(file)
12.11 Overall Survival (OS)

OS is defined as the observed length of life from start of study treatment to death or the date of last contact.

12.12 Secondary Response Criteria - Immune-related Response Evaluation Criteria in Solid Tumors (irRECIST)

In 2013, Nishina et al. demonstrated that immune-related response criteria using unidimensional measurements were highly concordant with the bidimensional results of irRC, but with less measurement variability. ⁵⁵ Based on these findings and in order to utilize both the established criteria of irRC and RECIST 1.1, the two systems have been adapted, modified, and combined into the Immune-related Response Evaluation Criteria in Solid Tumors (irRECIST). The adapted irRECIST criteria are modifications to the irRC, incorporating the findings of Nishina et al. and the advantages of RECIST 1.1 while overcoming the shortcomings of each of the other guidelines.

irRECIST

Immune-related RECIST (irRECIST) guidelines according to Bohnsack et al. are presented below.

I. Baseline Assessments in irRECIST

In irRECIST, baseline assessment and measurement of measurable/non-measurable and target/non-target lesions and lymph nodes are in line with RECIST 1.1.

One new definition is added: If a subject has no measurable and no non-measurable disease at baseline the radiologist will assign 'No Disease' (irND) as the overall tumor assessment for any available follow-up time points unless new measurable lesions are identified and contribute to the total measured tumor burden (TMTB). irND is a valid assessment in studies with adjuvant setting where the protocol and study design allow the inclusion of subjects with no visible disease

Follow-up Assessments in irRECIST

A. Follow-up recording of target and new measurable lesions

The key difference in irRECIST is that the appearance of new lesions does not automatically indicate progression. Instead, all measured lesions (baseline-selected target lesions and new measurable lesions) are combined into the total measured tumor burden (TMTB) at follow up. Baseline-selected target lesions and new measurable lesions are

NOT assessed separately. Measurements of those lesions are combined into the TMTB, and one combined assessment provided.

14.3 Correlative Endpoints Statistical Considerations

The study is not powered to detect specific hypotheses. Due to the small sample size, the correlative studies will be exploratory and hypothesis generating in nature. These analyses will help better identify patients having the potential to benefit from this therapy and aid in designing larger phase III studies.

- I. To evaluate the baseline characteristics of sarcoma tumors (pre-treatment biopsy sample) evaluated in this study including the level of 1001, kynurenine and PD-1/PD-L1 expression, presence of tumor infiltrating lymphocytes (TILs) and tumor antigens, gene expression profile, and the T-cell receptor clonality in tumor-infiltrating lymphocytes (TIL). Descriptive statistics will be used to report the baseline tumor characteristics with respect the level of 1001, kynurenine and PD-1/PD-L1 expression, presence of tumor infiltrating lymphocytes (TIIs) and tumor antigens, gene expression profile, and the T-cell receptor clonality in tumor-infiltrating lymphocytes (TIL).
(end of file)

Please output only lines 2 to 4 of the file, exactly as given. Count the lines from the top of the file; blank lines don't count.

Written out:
OS is defined as the observed length of life from start of study treatment to death or the date of last contact.

12.12 Secondary Response Criteria - Immune-related Response Evaluation Criteria in Solid Tumors (irRECIST)

In 2013, Nishina et al. demonstrated that immune-related response criteria using unidimensional measurements were highly concordant with the bidimensional results of irRC, but with less measurement variability. ⁵⁵ Based on these findings and in order to utilize both the established criteria of irRC and RECIST 1.1, the two systems have been adapted, modified, and combined into the Immune-related Response Evaluation Criteria in Solid Tumors (irRECIST). The adapted irRECIST criteria are modifications to the irRC, incorporating the findings of Nishina et al. and the advantages of RECIST 1.1 while overcoming the shortcomings of each of the other guidelines.